Proving that the public can rival venture capitalists in financing ideas, the popular crowdfunding platform Kickstarter recorded $1 billion in total pledges this week. This perfect sum is a good time for self-reflection. What does Kickstart offer and are there opportunities for start-ups in its shadow?
Kickstarter has rapidly become what eBay is to auction sites and Facebook is to social media. A crowdfunding giant that has become the de facto destination for original ideas and those seeking to find new projects to finance. It’s a hangout for fanboys, counter culturists and optimists. But importantly it is the most popular crowdfunding portal, one that represents the demands and desires of the masses. Therefore, unsurprisingly, the most successful projects have been in video games, with this category raising more than $1 million in funding more frequently than any other, while the music segment has seen the most total successful funding. The people love music and games – not really a surprise. Indeed, Kickstarter should be your destination of choice if you’re pitching a project that can be termed “entertainment”. But what if you’re looking for more niche public investors, ones not necessarily looking to get an amusement kick out of the product?
Fortunately, in the wake of the bulldozed path made by Kickstarter (and paved by other majors including Indiegogo), a number of niche start-ups have sprung up to serve segment-specific needs. Their dominant philosophy is to provide projects with investors that possess technical knowledge. Oakland-based Mosaic is one example of such a platform, with a focus on clean energy; San Francisco-based Watsi concentrates on health care; Upstart offers revenue-based crowdfunding; StartupValley focuses on tech. Competing by market segment is the future for crowdfunding, and finding the correct or “in-trend” niche will determine growth.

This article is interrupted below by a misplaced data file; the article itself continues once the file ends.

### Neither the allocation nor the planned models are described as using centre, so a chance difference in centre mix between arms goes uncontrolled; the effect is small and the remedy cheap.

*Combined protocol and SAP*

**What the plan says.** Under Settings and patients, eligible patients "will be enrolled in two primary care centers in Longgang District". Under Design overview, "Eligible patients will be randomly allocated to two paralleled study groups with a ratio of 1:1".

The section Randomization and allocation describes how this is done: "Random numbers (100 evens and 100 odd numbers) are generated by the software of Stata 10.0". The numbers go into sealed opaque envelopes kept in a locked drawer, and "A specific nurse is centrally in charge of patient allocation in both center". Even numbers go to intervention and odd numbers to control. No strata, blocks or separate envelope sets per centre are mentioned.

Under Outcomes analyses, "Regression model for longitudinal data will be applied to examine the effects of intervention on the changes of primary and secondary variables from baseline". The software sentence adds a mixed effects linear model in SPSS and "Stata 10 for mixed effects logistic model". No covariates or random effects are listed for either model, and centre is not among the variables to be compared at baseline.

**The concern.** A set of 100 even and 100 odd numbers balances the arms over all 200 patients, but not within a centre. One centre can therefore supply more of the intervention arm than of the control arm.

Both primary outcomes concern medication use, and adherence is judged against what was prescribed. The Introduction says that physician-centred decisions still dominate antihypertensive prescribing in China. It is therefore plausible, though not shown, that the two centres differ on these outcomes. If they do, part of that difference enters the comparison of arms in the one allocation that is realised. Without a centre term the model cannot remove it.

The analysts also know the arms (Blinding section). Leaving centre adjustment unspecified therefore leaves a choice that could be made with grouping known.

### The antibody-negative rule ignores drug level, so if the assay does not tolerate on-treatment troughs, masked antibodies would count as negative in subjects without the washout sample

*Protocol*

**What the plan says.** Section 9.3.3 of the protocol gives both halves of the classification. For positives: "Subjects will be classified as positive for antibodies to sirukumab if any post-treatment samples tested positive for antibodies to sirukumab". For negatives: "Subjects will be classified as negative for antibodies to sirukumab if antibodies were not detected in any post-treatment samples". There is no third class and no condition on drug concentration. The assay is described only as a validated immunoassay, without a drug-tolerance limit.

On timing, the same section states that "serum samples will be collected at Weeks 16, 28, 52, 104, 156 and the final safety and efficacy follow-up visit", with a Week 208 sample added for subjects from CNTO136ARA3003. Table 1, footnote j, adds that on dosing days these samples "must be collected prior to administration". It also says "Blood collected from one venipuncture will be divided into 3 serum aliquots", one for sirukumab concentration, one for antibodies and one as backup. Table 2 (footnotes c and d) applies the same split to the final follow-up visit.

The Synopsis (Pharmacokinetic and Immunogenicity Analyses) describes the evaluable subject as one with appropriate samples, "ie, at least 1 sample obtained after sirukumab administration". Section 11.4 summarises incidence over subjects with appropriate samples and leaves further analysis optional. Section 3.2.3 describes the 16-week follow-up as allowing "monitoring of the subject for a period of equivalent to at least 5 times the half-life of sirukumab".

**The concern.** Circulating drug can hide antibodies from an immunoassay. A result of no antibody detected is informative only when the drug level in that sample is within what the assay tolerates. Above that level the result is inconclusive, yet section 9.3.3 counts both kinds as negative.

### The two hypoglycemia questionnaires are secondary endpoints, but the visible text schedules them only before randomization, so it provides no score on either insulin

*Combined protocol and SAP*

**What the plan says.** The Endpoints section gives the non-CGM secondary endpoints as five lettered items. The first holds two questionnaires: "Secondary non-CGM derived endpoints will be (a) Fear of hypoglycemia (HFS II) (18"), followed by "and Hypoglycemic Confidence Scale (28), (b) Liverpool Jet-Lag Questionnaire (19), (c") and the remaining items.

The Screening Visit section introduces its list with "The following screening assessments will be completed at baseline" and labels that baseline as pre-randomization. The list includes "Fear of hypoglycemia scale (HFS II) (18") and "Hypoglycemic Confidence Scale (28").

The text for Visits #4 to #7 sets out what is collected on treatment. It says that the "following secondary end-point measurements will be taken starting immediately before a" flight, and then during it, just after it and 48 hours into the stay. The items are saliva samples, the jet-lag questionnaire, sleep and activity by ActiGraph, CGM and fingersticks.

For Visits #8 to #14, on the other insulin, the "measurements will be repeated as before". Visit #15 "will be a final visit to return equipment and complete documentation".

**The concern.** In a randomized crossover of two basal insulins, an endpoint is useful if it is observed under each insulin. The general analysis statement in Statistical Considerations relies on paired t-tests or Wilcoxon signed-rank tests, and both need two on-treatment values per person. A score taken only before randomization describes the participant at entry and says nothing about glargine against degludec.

As the sector continues to mature, equity crowdfunding is set to gradually compete with stock markets as a more accessible and direct method of investments and returns. There is also potential to develop the positioning of a crowdfunding platform to deliver more services than just public bids – it could also function as a sell business, with implementation of the full capital-venture and ownership transfer cycle. Kickstarter may have kicked the crowdfunding landscape into shape, but more innovative and smaller firms are taking the market to wider pastures.
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